Paul Manafort. Picture: REUTERS
Paul Manafort. Picture: REUTERS

Washington — Paul Manafort, the one-time chairman of US President Donald Trump’s campaign, may have tried to obtain false testimony from a potential witness at one of his upcoming criminal trials, special counsel Robert Mueller told a Washington judge on Monday evening.

Manafort faces five federal charges, including illegal lobbying for Ukraine and conspiracy to launder money, in a revised indictment filed against him in February. Originally indicted in October, he has pleaded not guilty and is currently confined to his home on a $10m bond.

The alleged tampering with a potential witness, if true, would be a crime, violating the terms of Manafort’s pre-trial release.

The special counsel’s office has now asked US district judge Amy Berman Jackson to reconsider those release terms, telling her that after the superseding charges were lodged, he contacted two public relations firm executives and attempted to persuade at least one of them to alter his account of events underlying the lobbying-related charges.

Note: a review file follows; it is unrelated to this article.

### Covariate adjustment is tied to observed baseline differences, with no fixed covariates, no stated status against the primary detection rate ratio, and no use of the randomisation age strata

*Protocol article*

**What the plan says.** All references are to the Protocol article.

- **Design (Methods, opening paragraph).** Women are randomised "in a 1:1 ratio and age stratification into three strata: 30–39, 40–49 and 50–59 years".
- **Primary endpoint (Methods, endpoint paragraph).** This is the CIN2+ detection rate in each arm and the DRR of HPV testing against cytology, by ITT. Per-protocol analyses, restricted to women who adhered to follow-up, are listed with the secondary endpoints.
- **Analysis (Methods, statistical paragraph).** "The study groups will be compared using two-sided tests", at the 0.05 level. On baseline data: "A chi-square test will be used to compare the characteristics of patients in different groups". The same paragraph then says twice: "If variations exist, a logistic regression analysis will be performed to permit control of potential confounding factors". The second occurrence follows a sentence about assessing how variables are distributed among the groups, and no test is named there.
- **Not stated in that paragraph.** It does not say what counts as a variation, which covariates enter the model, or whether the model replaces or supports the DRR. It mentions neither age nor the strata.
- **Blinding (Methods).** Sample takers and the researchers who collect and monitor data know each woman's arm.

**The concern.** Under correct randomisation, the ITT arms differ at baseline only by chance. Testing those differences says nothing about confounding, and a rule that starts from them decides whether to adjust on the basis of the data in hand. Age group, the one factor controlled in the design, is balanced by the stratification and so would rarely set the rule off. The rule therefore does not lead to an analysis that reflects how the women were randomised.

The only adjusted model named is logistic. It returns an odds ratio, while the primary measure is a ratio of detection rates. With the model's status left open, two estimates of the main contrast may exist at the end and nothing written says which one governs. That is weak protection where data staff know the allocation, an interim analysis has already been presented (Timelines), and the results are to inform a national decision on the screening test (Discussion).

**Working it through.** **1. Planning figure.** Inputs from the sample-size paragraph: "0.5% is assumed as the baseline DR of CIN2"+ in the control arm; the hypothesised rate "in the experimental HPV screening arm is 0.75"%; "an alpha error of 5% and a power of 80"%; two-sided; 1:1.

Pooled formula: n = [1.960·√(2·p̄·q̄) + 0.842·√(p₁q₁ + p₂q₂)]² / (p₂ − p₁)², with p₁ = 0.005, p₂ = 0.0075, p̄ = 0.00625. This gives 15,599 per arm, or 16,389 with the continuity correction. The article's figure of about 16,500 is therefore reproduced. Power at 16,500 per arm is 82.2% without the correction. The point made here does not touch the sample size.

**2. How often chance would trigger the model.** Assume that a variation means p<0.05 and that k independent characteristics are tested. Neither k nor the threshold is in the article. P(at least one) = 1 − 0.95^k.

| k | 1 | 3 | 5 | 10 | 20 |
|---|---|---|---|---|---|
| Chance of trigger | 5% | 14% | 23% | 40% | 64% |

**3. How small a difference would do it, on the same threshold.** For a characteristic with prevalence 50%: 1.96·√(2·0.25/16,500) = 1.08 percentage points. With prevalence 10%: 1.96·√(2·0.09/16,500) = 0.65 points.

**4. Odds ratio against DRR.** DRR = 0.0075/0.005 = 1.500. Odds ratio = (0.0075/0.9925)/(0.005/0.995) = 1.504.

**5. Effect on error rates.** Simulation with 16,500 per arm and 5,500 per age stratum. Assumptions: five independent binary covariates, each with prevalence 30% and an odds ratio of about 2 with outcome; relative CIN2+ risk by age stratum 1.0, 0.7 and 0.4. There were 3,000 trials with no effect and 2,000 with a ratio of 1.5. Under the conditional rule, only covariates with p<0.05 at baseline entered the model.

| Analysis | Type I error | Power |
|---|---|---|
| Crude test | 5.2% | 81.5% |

That person, identified in the filing only as "D1", told an FBI agent he understood Manafort’s outreach — including on an encrypted application — to be an effort to "suborn perjury" because Manafort was asserting facts contrary to what D1 believed to be accurate.

Manafort has also been indicted on federal tax-related charges in Alexandria, Virginia. He faces trial there on July 24 and in Washington, before Jackson, on September 17.